Coming soon to the Grand Concourse will be a towering 24 story building (the tallest on The Grand Concourse) on the site of the former and beloved PS 31 aka Castle on The Concourse (at the corner of E 144th Street directly South of Hostos Community College) which we fought very hard to save from demolition—surpassing Executive Towers, built in 1963, by one story.
Without community input, the city is moving forward with a plan to plop down this highrise labeled as “affordable” housing yet it reported income requirements is double to triple that of the area’s median income.
The 300,000 square foot development will include 241 units of varying size to tenants that earn 60% to 100% of the area median income (the dreaded and infamous AMI) which adds up to $46,613-$63,700 for a family of 3.
Part of the development will include a charter school (we don’t know why a charter a not a regular public school but again, there has been zero community input on this plan. A medical facility, cultural space, and a supermarket is also slated for the site which still has to be rezoned to accommodate such a massive structure.
We predicted that the site would be developed into a lucrative development and continue the further gentrification of the South Bronx.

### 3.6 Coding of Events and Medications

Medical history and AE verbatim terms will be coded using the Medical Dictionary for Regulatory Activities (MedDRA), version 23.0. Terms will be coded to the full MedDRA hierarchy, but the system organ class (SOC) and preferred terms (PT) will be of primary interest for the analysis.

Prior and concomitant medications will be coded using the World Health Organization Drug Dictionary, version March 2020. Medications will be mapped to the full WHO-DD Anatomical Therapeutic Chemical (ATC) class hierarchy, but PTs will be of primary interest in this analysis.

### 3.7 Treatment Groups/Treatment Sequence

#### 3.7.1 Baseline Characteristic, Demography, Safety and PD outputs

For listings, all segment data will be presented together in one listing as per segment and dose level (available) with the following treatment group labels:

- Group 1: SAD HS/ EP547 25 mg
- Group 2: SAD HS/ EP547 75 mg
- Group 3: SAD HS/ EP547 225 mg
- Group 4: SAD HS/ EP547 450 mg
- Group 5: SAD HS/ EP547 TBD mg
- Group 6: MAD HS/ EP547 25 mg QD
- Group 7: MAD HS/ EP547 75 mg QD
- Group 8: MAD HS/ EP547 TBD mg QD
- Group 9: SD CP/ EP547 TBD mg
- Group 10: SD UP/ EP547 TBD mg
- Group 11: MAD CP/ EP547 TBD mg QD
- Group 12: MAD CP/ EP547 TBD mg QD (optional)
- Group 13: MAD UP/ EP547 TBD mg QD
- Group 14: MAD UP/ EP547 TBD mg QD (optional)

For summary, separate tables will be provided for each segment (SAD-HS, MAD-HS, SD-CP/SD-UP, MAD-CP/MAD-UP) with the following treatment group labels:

Just two blocks west of the site of the former landmark school there are 2 hotels going up and two additional “affordable” housing developments.
Our borough president, Ruben Diaz Jr, along with newly elected City Councilman Rafael Salamanca Jr of the 17th City Council District, which represents the area, supports this blatant gentrification. In statements published in Capital New York, both elected officials commented on the future of the site:
“As a proud graduate of P.S. 31, I was sorry to see my beloved school building fall into such disrepair, and even sorrier to see it demolished. However, the Department of Housing Preservation and Development (HPD) and the Housing Development Corporation (HDC) recognized the need for new life and new development at this historic site, and has moved to bring welcome new affordable housing units, commercial activity and a reinvigorated Garrison Playground to the Lower Concourse neighborhood,” he said in a prepared statement.
“I’m especially gratified that the city has chosen ‘Passive House’ construction, bringing a level of environmentally friendly development to our borough that has not been seen here before,” Diaz added.
The city intends to rezone the block for the development. That formal land use process is expected to begin in 2017.
City Councilman Rafael Salamanca, who represents the area and would ultimately have to approve the rezoning, supports the project, his spokesman said.
“Council member Salamanca is working with a number of parties to make real investments in that area, including with Hostos Community College and Garrison Playground, which is immediately north of 425 Grand Concourse,” the spokesman, Ryan Monell, said. “So the proposed development will be an improvement for the area.”
Mayor Bill de Blasio said in a statement: